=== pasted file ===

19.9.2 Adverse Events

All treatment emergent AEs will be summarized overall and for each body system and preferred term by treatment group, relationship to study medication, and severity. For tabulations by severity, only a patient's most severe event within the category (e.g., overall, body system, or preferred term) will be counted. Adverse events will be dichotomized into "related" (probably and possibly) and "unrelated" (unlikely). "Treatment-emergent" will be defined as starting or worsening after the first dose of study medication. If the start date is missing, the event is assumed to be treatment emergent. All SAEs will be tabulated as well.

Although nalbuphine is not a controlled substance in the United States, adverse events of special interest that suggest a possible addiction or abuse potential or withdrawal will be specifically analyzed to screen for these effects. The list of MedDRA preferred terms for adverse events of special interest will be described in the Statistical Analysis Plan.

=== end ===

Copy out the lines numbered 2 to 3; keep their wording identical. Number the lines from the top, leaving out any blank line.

All treatment emergent AEs will be summarized overall and for each body system and preferred term by treatment group, relationship to study medication, and severity. For tabulations by severity, only a patient's most severe event within the category (e.g., overall, body system, or preferred term) will be counted. Adverse events will be dichotomized into "related" (probably and possibly) and "unrelated" (unlikely). "Treatment-emergent" will be defined as starting or worsening after the first dose of study medication. If the start date is missing, the event is assumed to be treatment emergent. All SAEs will be tabulated as well.

Although nalbuphine is not a controlled substance in the United States, adverse events of special interest that suggest a possible addiction or abuse potential or withdrawal will be specifically analyzed to screen for these effects. The list of MedDRA preferred terms for adverse events of special interest will be described in the Statistical Analysis Plan.